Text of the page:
Form Over Function
Bloomberg Businessweek|October 05, 2020
Form Over Function
Treating furniture like contemporary art has fueled a boom in collectible design.
James Tarmy

For those who believe a chair is simply for sitting, the idea that furniture can be “editioned” might come as a surprise. After all, a couch is just wood, fabric, and stuffing—why not make a million of them?

Dealer Marc Benda takes a different view. At Friedman Benda, the New York gallery he co-founded in 2006 with Barry Friedman, he specializes in furniture and objects that can be made only a few times at the very most. Over the years he’s sold an almost 6-foot-high bronze and rubber rocking horse from Dutch designer Marcel Wanders; mirrors from American sculptor Misha Kahn made from automotive paint and resin; and chairs by the Japanese studio Nendo that are constructed out of the paper Issey Miyake uses to make his famous pleats.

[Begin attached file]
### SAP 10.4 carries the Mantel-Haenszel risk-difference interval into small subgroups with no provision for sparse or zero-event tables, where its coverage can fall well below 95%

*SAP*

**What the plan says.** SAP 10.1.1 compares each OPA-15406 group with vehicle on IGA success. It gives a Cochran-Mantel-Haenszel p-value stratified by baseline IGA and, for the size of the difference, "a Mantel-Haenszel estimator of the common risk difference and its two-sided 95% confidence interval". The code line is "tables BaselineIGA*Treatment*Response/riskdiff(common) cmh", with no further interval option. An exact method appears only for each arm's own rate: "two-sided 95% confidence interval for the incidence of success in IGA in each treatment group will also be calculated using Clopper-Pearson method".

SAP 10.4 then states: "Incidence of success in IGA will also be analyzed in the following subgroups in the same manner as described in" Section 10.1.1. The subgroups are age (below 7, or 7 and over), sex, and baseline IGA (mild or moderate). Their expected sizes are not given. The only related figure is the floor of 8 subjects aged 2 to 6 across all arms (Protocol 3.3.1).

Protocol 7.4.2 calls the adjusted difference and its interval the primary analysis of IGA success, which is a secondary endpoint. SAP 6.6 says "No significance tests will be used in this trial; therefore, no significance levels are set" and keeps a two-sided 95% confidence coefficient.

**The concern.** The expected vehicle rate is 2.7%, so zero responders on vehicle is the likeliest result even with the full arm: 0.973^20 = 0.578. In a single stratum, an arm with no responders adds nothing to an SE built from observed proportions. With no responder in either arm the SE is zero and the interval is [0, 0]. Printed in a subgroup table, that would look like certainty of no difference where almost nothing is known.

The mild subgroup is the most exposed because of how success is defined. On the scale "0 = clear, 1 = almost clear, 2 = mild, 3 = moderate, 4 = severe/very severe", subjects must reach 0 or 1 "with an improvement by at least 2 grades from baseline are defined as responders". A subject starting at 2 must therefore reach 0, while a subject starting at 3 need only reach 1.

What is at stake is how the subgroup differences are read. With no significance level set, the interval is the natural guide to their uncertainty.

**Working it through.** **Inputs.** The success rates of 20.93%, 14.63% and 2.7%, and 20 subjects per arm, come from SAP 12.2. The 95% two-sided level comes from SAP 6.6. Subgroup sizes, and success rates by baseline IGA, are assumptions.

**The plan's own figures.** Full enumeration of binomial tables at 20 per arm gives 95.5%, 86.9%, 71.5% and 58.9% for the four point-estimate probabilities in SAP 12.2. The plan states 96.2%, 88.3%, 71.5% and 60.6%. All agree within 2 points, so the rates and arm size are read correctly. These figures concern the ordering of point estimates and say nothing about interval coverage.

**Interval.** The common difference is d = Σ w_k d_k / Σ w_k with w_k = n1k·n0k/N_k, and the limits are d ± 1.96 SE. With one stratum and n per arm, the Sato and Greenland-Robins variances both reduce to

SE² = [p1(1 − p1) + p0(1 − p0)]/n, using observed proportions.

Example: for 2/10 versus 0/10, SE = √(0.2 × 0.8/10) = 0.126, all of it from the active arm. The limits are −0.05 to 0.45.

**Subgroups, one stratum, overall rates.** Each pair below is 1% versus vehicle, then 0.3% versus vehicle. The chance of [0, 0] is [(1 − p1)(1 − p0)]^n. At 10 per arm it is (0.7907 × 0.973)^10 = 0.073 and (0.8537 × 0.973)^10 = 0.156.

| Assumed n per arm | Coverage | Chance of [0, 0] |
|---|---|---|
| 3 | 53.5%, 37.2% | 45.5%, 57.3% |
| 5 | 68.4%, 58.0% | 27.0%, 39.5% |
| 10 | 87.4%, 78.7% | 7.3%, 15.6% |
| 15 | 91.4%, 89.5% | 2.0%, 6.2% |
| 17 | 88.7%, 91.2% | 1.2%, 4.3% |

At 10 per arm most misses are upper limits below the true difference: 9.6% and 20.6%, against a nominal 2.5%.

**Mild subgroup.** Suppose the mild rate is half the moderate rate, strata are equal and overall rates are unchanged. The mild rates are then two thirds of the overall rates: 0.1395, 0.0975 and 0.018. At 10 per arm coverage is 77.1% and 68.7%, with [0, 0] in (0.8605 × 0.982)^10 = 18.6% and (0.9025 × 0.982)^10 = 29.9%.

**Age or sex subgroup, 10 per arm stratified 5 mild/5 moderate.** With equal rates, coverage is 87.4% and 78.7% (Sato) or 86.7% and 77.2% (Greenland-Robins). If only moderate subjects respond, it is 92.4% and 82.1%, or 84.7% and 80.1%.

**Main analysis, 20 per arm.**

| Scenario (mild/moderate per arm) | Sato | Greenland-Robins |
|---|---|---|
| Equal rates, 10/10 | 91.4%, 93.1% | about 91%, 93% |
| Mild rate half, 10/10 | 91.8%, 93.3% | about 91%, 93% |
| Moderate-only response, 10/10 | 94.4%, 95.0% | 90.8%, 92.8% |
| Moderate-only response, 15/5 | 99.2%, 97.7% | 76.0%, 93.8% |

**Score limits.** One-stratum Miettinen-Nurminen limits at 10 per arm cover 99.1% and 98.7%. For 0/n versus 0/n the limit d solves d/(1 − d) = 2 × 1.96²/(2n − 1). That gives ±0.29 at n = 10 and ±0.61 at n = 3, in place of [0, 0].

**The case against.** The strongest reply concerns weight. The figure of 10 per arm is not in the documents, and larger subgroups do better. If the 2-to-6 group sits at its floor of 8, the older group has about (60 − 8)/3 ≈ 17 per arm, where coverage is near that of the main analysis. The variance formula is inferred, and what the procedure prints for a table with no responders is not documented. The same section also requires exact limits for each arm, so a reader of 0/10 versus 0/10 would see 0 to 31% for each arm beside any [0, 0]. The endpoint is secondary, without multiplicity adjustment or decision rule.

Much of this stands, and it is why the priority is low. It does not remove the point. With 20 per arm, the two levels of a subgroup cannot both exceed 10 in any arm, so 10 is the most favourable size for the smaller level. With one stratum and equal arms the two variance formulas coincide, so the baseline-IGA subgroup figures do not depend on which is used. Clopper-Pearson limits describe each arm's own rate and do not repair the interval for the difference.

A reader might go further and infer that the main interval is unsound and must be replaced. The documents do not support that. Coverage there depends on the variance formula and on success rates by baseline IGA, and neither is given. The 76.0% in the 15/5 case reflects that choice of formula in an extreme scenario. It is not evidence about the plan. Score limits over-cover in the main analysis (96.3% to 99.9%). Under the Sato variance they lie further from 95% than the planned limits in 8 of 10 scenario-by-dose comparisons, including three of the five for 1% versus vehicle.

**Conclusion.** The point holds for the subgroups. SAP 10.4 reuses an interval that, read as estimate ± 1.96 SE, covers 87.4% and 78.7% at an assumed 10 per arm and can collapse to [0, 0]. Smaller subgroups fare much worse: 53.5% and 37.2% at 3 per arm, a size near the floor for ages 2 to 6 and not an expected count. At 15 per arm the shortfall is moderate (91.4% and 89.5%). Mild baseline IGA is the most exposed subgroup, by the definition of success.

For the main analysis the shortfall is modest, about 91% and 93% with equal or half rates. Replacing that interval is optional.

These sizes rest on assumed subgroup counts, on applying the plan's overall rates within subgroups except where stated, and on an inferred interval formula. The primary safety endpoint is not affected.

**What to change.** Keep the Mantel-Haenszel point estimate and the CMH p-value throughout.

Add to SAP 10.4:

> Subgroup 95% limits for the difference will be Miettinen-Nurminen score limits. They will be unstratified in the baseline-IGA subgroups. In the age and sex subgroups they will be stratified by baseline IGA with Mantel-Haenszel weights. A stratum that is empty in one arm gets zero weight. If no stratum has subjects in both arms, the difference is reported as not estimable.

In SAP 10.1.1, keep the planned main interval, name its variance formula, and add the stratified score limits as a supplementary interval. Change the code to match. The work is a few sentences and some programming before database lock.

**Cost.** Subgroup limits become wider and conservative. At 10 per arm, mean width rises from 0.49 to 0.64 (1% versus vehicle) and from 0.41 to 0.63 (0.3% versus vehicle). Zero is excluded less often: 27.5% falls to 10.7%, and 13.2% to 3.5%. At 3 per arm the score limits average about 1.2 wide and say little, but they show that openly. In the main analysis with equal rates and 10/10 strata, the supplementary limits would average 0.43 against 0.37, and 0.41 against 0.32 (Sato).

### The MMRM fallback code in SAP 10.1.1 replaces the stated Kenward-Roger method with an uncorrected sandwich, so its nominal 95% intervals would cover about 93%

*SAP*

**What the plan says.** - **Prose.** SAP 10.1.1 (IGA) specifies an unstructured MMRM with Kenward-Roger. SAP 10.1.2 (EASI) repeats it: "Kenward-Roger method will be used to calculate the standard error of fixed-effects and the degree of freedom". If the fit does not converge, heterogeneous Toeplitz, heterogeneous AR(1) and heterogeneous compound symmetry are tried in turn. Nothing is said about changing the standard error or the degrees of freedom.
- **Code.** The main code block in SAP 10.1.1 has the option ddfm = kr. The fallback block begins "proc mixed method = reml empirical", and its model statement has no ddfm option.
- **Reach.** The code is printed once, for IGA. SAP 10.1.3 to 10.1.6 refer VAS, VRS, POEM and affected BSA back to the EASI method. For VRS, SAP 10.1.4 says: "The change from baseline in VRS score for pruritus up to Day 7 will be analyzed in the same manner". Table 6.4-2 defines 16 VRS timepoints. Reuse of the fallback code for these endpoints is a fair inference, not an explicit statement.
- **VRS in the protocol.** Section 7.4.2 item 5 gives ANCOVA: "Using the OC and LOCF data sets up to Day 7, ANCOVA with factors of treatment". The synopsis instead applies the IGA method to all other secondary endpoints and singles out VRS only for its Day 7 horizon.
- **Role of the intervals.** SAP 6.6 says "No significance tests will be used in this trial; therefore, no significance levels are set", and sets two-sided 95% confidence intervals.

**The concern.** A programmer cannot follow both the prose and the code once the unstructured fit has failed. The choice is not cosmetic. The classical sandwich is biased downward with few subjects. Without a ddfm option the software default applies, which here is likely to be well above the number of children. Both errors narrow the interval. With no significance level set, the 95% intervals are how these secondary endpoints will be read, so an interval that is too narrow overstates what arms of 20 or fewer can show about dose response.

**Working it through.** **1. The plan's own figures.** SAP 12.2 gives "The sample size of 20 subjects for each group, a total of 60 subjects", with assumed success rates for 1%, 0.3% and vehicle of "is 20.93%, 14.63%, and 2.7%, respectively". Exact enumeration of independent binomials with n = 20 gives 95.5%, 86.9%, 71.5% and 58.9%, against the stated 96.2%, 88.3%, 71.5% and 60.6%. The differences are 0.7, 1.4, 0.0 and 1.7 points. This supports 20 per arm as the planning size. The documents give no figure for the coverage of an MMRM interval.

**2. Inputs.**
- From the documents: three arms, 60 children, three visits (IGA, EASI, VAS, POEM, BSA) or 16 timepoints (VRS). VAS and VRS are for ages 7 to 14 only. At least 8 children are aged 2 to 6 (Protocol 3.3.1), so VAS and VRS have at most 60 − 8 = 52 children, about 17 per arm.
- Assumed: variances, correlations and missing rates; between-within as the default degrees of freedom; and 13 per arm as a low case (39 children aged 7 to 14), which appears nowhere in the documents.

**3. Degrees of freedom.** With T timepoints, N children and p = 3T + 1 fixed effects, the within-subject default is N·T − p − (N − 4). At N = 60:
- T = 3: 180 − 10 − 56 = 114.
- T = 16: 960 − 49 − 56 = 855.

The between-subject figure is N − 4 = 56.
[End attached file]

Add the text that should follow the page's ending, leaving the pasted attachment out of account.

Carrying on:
“The determination if something remains unique or an edition, or is not limited at all, is mostly dictated by the materials,” Benda says. “We have a golden rule at the gallery: We don’t limit an edition if it’s perfectly possible to make it in large batches. So we don’t just take an industrial product and slap some gold on it and call it a limited edition.”

In fact, when he begins to work with a designer on a piece, he never starts with how many the designer will make. “Edition size, pricing, marketing—all the front-end most people see is not discussed for the first, let’s say, 80% of the dialogue and the making of the piece,” he says. “It’s really something that comes later.”

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October 05, 2020